For Reyes, the diagnosis felt like a death sentence. “I couldn’t work and I had no money and no health insurance,” he says. For Reyes, uninsured and living in Texas, a diagnosis like cancer meant he was at the mercy of a charity organization, or possibly a county indigent program. Reyes was more fortunate than most. He found Methodist Healthcare Ministries, a church-based charity health-care system, which referred him to a specialist who removed his cancerous kidney. Methodist Healthcare Ministries underwrote almost all of the costs of Reyes’ surgery and care.
“My husband wouldn’t be here today if it wasn’t for them,” his wife Mary said. But Reyes and his wife believe that he wouldn’t have gotten so sick to begin with if he’d had health insurance all those years. “I’m surprised he’s still here, because his sugars were always so high,” Mary says. “I feel blessed he’s here next to me.”
Reyes received life-saving treatment because he happened to live in a large metropolitan city with significant charity care for those without insurance. If he had lived in a rural county, we probably wouldn’t have had our recent conversation on a warm, sunny morning in San Antonio. The outcome had been very different for a 27-year-old East Texas man with the same diagnosis that I wrote about in a 2009 Texas Observer story (see “Sick + Tired,” Sept. 3, 2009). Sam, who was also uninsured, died because he couldn’t find anyone who would treat his cancer.
Reyes was lucky enough to find a charity program in his hometown. But even with the charity and indigent health-care programs that San Antonio offers, only a fraction of the county’s uninsured residents will get help, said Kevin Moriarty, CEO and president of Methodist Healthcare Ministries. “For every 2,000 or 3,000 that we cover, there are probably 20,000 or 30,000 that are not covered,” he said. “And they don’t get to us. And how unfair is that, that somebody’s tumor that could be removed, that someone’s life that could be extended, ends because we don’t have access to the resources to make that happen?”
Medicaid expansion would help people like Mario Reyes, said Moriarty, who is frustrated by Perry’s rejection of the program in Texas. “We’re talking 1.5 to 3 million people around the state who are going to get late care or no care,” he said. “They’re going to suffer, they’re going to be in pain because we can’t make a better policy decision.”
Perry has been a fierce opponent of the federal health-care reform bill since it passed. “Freedom was frontally attacked by passage of this monstrosity,” he told the media after the Affordable Care Act passed Congress in 2010. “Obamacare is bad for the economy, bad for health care, bad for freedom.” After the U.S. Supreme Court ruling in June upheld Obamacare but allowed states to opt out of the Medicaid expansion, Perry fired off a letter to Kathleen Sebelius, secretary of the U.S. Department of Health and Human Services, calling the notion of Medicaid expansion and the creation of a state-level insurance exchange—another element of Obamacare—a “brazen intrusion into the sovereignty of our state.”
“What they would do is make Texas a mere appendage of the federal government when it comes to healthcare,” he wrote Sebelius. “Neither a ‘state’ exchange nor the expansion of Medicaid under the Orwellian-named PPACA would result in better ‘patient protection’ or in more ‘affordable care.’”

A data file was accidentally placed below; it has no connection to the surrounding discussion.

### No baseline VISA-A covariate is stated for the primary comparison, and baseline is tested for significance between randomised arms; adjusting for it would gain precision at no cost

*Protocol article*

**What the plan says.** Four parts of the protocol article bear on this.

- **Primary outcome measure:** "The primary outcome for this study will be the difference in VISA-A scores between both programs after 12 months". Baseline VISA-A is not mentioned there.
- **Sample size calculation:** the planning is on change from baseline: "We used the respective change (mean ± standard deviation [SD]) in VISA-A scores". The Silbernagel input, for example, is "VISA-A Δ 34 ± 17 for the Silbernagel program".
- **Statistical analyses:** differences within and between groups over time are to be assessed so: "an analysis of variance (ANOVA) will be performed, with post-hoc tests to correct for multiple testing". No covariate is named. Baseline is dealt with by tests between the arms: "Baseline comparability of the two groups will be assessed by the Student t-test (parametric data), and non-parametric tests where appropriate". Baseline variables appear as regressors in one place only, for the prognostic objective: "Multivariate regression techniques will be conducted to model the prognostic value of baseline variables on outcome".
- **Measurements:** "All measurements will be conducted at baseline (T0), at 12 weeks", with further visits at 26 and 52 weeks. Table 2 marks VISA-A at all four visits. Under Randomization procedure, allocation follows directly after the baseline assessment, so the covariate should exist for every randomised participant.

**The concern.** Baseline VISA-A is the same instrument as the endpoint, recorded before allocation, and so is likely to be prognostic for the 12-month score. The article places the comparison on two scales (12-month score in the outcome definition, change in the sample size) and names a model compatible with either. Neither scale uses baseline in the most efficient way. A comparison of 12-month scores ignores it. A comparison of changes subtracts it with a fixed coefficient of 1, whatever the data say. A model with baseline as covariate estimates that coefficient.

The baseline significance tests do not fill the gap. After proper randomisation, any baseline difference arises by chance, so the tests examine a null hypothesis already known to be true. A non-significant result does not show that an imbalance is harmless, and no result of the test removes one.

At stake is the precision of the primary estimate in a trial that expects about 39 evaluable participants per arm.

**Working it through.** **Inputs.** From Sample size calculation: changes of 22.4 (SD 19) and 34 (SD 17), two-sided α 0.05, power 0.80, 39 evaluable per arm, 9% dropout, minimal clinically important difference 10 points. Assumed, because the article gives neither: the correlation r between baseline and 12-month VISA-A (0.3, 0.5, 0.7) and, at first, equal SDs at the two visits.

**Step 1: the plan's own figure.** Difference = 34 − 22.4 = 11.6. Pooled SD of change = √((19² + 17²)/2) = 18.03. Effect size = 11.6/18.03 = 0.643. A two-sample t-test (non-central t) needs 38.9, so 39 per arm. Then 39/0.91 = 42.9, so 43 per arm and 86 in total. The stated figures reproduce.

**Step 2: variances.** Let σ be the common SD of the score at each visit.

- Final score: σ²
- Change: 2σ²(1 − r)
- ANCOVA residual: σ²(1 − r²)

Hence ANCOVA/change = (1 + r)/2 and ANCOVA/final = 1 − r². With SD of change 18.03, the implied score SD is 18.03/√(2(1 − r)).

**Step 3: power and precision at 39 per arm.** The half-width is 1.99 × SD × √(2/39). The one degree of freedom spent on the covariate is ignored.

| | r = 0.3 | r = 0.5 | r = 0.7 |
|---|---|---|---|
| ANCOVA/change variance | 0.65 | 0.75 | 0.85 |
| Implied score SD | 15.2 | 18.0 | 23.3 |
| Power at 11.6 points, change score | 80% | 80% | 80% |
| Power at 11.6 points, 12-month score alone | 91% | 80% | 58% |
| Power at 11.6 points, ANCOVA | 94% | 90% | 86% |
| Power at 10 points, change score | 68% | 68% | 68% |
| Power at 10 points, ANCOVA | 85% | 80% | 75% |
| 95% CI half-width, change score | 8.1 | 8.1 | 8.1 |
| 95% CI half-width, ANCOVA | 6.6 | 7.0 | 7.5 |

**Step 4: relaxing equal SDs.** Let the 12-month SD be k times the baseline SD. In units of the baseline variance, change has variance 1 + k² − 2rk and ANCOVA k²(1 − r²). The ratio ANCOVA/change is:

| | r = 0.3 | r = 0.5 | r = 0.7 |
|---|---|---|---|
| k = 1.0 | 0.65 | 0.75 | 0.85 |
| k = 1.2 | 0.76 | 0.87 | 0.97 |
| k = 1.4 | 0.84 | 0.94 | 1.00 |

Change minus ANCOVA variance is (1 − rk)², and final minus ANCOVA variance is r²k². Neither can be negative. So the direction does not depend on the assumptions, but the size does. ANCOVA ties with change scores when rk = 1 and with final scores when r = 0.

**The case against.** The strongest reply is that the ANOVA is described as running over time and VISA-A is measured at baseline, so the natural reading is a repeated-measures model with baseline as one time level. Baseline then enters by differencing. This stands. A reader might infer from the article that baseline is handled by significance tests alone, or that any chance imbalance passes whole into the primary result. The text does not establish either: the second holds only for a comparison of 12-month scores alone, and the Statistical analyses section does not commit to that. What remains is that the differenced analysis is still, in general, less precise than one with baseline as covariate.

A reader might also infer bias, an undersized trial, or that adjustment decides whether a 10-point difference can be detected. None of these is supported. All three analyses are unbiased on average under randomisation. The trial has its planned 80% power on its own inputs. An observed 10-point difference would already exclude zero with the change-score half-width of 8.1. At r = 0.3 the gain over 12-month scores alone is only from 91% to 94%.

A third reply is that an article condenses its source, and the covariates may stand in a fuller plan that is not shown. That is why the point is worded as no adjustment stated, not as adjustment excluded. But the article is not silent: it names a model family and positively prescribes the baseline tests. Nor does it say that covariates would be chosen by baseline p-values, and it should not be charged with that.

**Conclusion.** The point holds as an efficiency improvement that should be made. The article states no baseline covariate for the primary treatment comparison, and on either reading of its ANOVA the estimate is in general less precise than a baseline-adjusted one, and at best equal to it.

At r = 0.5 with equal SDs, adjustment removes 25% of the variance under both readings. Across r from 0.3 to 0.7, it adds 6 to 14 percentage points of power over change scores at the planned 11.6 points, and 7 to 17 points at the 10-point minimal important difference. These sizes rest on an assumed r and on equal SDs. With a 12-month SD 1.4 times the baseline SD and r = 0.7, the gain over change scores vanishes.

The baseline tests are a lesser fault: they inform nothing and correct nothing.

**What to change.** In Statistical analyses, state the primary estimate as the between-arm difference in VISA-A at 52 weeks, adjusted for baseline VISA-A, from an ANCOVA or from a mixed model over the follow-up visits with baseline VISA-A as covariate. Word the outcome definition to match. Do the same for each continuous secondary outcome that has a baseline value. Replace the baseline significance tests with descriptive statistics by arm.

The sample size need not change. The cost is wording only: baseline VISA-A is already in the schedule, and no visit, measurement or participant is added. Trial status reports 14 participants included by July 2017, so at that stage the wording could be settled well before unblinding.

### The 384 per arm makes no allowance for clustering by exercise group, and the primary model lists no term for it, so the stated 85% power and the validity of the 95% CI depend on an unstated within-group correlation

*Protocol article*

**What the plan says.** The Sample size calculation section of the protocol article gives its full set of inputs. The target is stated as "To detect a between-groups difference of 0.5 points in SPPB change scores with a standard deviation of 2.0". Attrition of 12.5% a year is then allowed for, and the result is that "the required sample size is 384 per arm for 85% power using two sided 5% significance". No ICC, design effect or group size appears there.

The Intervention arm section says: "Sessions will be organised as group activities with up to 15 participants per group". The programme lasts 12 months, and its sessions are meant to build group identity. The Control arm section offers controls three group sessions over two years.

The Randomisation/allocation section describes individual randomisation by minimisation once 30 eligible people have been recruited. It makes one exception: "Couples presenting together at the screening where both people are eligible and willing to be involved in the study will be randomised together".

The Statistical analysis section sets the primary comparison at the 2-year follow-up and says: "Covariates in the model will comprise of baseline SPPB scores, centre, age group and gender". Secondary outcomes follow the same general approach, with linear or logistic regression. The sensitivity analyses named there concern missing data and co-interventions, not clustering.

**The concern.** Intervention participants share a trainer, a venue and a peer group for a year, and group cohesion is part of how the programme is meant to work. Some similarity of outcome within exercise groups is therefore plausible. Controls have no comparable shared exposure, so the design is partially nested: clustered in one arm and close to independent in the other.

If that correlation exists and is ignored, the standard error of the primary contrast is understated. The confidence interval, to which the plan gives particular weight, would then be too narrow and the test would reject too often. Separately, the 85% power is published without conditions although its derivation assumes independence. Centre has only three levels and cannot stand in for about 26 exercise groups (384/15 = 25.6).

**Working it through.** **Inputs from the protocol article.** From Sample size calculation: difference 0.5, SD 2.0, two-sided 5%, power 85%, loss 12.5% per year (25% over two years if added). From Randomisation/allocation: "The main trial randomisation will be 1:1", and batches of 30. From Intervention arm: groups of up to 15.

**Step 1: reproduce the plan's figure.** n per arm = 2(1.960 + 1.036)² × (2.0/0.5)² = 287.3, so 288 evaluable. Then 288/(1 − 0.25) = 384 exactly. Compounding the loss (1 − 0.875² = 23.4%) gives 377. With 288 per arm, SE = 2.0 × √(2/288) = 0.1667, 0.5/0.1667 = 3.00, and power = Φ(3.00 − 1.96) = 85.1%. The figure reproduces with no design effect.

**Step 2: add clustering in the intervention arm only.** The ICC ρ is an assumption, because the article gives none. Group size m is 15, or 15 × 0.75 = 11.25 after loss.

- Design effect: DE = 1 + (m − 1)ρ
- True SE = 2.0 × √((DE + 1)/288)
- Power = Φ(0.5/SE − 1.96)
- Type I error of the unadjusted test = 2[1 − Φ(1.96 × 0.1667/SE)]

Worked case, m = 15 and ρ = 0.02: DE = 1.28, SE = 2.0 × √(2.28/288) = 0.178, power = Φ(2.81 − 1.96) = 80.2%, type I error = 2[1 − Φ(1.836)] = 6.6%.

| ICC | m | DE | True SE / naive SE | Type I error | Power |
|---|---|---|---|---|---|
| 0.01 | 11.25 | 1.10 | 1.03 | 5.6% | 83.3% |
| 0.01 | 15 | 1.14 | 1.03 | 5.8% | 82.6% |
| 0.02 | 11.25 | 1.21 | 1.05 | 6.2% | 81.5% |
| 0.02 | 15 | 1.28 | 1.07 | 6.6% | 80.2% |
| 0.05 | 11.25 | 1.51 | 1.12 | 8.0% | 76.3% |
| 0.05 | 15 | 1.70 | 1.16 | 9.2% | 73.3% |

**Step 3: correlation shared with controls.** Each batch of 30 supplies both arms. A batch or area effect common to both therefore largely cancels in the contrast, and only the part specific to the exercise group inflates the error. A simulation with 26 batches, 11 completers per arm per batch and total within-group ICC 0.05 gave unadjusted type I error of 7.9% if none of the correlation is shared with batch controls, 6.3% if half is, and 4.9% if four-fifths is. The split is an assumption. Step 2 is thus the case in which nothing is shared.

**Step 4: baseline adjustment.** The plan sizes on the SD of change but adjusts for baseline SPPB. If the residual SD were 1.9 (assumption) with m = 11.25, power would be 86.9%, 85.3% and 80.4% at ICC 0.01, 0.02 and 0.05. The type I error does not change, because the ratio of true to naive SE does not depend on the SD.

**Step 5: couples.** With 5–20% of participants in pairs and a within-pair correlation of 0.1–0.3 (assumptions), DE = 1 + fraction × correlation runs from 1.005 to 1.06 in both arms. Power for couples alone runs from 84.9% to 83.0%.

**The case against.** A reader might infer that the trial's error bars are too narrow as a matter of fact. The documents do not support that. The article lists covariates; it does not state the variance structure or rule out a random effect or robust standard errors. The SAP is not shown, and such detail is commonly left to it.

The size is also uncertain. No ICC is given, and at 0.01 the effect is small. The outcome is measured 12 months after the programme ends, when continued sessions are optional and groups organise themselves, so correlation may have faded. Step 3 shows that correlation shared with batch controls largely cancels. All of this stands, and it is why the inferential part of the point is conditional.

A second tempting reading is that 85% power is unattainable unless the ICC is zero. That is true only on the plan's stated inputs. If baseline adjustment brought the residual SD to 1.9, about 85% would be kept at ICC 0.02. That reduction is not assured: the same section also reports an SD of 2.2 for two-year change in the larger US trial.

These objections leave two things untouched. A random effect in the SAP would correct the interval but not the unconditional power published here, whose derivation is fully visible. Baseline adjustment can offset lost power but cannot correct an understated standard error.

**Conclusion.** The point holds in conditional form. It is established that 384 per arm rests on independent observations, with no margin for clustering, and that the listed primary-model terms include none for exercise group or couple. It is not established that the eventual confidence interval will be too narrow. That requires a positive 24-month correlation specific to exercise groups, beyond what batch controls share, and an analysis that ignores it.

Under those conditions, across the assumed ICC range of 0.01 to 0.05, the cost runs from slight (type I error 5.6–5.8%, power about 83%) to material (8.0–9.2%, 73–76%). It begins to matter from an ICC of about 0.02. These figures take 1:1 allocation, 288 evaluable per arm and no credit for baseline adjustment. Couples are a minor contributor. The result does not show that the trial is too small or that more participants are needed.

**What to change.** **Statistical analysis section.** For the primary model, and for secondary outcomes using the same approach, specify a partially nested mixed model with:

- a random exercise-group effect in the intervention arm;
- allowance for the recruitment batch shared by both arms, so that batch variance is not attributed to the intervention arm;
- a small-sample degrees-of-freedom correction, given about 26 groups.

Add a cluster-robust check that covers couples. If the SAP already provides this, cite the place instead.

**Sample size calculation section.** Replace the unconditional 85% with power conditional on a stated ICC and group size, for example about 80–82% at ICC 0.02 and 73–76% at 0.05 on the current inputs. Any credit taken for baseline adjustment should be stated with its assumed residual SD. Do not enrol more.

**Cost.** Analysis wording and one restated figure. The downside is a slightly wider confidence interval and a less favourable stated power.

Two hours after sending his letter, Perry was on Fox News comparing the Medicaid expansion to “adding 1,000 people to the Titanic.” Instead, Perry said, states like Texas should be given Medicaid block grants to create their own system for health-care coverage, without elaborating further on what that system might entail. Fox News correspondent Jenna Lee, much to Perry’s visible annoyance, began to press him for specifics. “According to a new federal government report—I know you’ve seen this—Texas has ranked last when it comes to health services provided by the state,” Lee pointed out. “The facts are one out of four Texans is without health insurance. One out of four Texans is on Medicare or Medicaid. The health crisis, the big crisis for the country and for your state, what is one solution you are offering to the citizens of Texas?”
Perry blinked for a moment. “The idea that this federal government, which doesn’t like Texas to begin with, to pick and choose and come up with some data and say somehow, Texas has, you know, the worst health-care system in the world is just fake and false on its face.
“The real issue here is about freedom,” Perry insisted. “Every Texan has health care in this state. From the standpoint of having access to health care, every Texan has that. How we pay for it and how we deliver it should be our decision.”
Health-care advocates could only shake their heads in dismay after Perry’s Fox News performance. The job of providing a health-care safety net has increasingly fallen on hospitals, counties and local taxpayers. To patch together a system of care, large metropolitan counties like Bexar have taxed themselves to create health districts and to fund public hospitals. Rural counties, with their limited pools of property taxpayers, don’t have that option, and provide fewer services to residents.
For at least 37 years, Kevin Moriarty has been involved in the debate over how to treat Texas’ uninsured. For decades he worked in San Antonio’s Department of Human Services. Then, in 1995, he became president and CEO of the nonprofit Methodist Healthcare Ministries, which funds its charity care from profits generated by hospitals it co-owns with HCA, a for-profit hospital chain.
In the past two decades, Methodist Healthcare Ministries’ charity care costs have grown from $200,000 to $72 million. Each year, Methodist Hospital and other Bexar County hospitals write off millions in unpaid emergency room charges. In 2010 alone, Methodist racked up $221 million in unpaid emergency room bills, according to a July 2012 report by the Kronkosky Charitable Foundation. Increasingly, the burden of underwriting charity care falls to the insured, who pay an average of $1,500 to $1,800 per year per family in extra costs, according to Anne Dunkelberg, associate director of the progressive Center for Public Policy Priorities.